40. In the emerging economies, staff used different approaches to outreach depending on country circumstances. In some large emerging economies, especially in East Asia and Latin America, the evaluation found that the Fund’s continuing unpopularity—which derived from its association with past financial crises and austerity programs, combined with cautions from authorities—deterred staff outreach. Whereas, in “emerging Europe,” and in a number of other emerging economies, the situation on the ground was quite different, and the Fund was seen in a more favorable light. The survey evidence makes clear that while many authorities in emerging economies did not have a problem with the Fund making outside contacts—and surveyed civil society organizations (CSOs) expressed generally favorable views about their interactions with the staff—only 10 percent of authorities of large emerging economies wanted the IMF to help build and maintain policy consensus through contacts outside the government. The percentage for the other emerging economies is much higher; though at 30 percent it is still not large. The cumulative effect of the various constraints was an abundance of caution by staff, who generally took a low profile in engaging beyond the authorities. In a number of cases, for example in Latin America, outreach beyond the authorities and market participants was—and remains—specifically off limits, especially in respect to the media. Meanwhile, the evaluation found more recent area department initiatives to disseminate analytic work in a variety of regional fora (including Regional Economic Outlooks) to reposition the Fund as a technical expert and analyst. Some of these efforts have also provided a useful platform for building relationships across countries and repositioning the Fund in regions and countries where bad memories of past Fund engagement remain strong.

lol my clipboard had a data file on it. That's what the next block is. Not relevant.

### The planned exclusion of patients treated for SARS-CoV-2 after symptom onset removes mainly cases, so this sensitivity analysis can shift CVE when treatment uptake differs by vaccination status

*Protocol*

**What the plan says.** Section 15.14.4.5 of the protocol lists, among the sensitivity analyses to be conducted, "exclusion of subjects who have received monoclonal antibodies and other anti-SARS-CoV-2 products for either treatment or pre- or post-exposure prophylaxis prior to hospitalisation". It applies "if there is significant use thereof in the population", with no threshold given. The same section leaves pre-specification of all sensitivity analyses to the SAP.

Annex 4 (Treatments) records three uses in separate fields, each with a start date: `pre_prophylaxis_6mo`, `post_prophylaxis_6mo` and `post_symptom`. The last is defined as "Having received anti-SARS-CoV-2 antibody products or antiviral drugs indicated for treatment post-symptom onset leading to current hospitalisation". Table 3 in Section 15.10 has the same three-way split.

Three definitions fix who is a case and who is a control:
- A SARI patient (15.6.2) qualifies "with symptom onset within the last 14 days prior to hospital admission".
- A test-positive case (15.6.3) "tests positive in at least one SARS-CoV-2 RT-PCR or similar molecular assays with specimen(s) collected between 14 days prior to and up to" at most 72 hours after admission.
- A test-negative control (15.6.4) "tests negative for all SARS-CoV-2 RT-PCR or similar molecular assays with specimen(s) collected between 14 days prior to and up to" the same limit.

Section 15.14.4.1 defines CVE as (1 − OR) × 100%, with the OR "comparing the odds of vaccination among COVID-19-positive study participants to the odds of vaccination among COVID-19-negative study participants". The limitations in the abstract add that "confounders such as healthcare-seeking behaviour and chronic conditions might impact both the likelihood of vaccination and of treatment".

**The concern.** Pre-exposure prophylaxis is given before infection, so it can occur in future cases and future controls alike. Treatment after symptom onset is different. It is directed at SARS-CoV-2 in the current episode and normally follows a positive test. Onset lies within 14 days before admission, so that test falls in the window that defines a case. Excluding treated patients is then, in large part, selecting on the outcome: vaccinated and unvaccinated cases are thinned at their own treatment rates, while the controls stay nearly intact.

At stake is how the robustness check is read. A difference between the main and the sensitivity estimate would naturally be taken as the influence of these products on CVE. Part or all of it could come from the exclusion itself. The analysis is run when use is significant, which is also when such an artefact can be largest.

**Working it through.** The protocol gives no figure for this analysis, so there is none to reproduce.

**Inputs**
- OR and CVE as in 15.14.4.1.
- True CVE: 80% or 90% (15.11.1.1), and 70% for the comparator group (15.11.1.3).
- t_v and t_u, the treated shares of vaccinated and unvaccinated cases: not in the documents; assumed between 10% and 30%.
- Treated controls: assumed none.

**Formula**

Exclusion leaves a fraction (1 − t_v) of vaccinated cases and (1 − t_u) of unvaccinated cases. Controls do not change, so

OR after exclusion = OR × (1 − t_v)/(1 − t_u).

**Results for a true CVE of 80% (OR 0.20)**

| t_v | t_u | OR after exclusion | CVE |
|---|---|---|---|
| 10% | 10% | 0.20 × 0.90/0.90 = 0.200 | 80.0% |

41. The evaluation found some progress in outreach in PRGF-eligible countries, especially in the very recent period, as compared with earlier evaluation findings.14 As discussed in depth in the companion paper on these countries, the authorities of PRGF-eligible countries were the most open to further outreach by the Fund to all groups, especially to parliamentarians and market participants. But staff efforts in many country contexts still lagged in part because of resource constraints. The unresolved reputational legacy of structural adjustment and privatization was also a deterrent to staff, who sometimes encountered hostile receptions from local civil society groups. This legacy continues to complicate outreach in many PRGF-eligible countries, where civil society views the Fund very negatively; during the evaluation period, it severely limited the Fund’s influence beyond the dialogue with the authorities and inhibited staff from engaging productively with other stakeholders. However, the evaluation did find examples of change, in which staff outreach—in the context of a growing economy—was able to rebrand the IMF from perceived agent of unpopular privatization and structural adjustment measures to champion of much more popular fiscal transparency initiatives.
EUR’s internal guidance on outreach strategy.
WHD’s communications strategy.
Includes “no response,” “not applicable,” or “do not know.”
Notably, the evaluation did find evidence of increased outreach in Sub-Saharan African (SSA) countries since the IEO’s SSA evaluation, which had found earlier efforts to be “limited and ineffective.” See IEO (2007a).